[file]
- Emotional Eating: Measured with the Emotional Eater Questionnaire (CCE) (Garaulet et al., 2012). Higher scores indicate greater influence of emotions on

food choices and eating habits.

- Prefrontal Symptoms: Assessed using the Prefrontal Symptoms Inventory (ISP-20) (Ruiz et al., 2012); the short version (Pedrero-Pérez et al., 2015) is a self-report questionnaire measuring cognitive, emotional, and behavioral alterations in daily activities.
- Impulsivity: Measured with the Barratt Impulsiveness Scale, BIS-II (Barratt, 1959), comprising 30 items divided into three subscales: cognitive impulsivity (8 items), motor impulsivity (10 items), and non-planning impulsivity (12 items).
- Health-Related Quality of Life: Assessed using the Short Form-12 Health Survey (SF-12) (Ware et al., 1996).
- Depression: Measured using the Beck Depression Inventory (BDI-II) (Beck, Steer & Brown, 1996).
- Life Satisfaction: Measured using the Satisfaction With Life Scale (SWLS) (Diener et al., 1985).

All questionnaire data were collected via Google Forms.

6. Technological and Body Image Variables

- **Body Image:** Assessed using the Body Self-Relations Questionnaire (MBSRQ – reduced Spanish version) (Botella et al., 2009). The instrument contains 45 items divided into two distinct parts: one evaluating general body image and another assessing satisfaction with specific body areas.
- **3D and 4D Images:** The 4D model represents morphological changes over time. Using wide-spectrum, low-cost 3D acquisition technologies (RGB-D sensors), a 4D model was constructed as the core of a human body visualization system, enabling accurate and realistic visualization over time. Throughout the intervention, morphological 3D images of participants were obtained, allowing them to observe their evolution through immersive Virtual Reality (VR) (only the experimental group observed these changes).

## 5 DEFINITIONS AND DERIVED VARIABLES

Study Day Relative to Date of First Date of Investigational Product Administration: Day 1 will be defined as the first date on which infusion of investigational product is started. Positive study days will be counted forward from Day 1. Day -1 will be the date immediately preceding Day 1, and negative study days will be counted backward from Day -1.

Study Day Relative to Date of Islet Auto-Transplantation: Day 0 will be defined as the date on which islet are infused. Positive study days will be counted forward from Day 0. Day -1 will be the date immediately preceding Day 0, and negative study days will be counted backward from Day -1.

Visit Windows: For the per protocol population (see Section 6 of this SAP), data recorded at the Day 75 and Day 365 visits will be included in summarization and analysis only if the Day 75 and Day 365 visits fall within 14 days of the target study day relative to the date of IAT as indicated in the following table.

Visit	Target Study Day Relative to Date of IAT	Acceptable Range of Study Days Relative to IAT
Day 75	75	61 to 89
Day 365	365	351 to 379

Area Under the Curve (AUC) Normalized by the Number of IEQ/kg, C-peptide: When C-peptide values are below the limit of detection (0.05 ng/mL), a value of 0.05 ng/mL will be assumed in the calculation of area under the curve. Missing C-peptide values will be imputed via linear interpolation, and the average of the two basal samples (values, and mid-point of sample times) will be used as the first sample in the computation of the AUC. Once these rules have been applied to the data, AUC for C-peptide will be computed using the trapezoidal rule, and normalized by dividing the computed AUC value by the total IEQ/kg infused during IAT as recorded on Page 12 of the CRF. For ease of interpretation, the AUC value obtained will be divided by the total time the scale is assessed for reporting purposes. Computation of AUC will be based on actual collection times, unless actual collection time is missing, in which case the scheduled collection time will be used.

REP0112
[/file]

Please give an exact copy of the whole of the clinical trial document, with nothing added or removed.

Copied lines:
- Emotional Eating: Measured with the Emotional Eater Questionnaire (CCE) (Garaulet et al., 2012). Higher scores indicate greater influence of emotions on

food choices and eating habits.

- Prefrontal Symptoms: Assessed using the Prefrontal Symptoms Inventory (ISP-20) (Ruiz et al., 2012); the short version (Pedrero-Pérez et al., 2015) is a self-report questionnaire measuring cognitive, emotional, and behavioral alterations in daily activities.
- Impulsivity: Measured with the Barratt Impulsiveness Scale, BIS-II (Barratt, 1959), comprising 30 items divided into three subscales: cognitive impulsivity (8 items), motor impulsivity (10 items), and non-planning impulsivity (12 items).
- Health-Related Quality of Life: Assessed using the Short Form-12 Health Survey (SF-12) (Ware et al., 1996).
- Depression: Measured using the Beck Depression Inventory (BDI-II) (Beck, Steer & Brown, 1996).
- Life Satisfaction: Measured using the Satisfaction With Life Scale (SWLS) (Diener et al., 1985).

All questionnaire data were collected via Google Forms.

6. Technological and Body Image Variables

- **Body Image:** Assessed using the Body Self-Relations Questionnaire (MBSRQ – reduced Spanish version) (Botella et al., 2009). The instrument contains 45 items divided into two distinct parts: one evaluating general body image and another assessing satisfaction with specific body areas.
- **3D and 4D Images:** The 4D model represents morphological changes over time. Using wide-spectrum, low-cost 3D acquisition technologies (RGB-D sensors), a 4D model was constructed as the core of a human body visualization system, enabling accurate and realistic visualization over time. Throughout the intervention, morphological 3D images of participants were obtained, allowing them to observe their evolution through immersive Virtual Reality (VR) (only the experimental group observed these changes).

## 5 DEFINITIONS AND DERIVED VARIABLES

Study Day Relative to Date of First Date of Investigational Product Administration: Day 1 will be defined as the first date on which infusion of investigational product is started. Positive study days will be counted forward from Day 1. Day -1 will be the date immediately preceding Day 1, and negative study days will be counted backward from Day -1.

Study Day Relative to Date of Islet Auto-Transplantation: Day 0 will be defined as the date on which islet are infused. Positive study days will be counted forward from Day 0. Day -1 will be the date immediately preceding Day 0, and negative study days will be counted backward from Day -1.

Visit Windows: For the per protocol population (see Section 6 of this SAP), data recorded at the Day 75 and Day 365 visits will be included in summarization and analysis only if the Day 75 and Day 365 visits fall within 14 days of the target study day relative to the date of IAT as indicated in the following table.

Visit	Target Study Day Relative to Date of IAT	Acceptable Range of Study Days Relative to IAT
Day 75	75	61 to 89
Day 365	365	351 to 379

Area Under the Curve (AUC) Normalized by the Number of IEQ/kg, C-peptide: When C-peptide values are below the limit of detection (0.05 ng/mL), a value of 0.05 ng/mL will be assumed in the calculation of area under the curve. Missing C-peptide values will be imputed via linear interpolation, and the average of the two basal samples (values, and mid-point of sample times) will be used as the first sample in the computation of the AUC. Once these rules have been applied to the data, AUC for C-peptide will be computed using the trapezoidal rule, and normalized by dividing the computed AUC value by the total IEQ/kg infused during IAT as recorded on Page 12 of the CRF. For ease of interpretation, the AUC value obtained will be divided by the total time the scale is assessed for reporting purposes. Computation of AUC will be based on actual collection times, unless actual collection time is missing, in which case the scheduled collection time will be used.

REP0112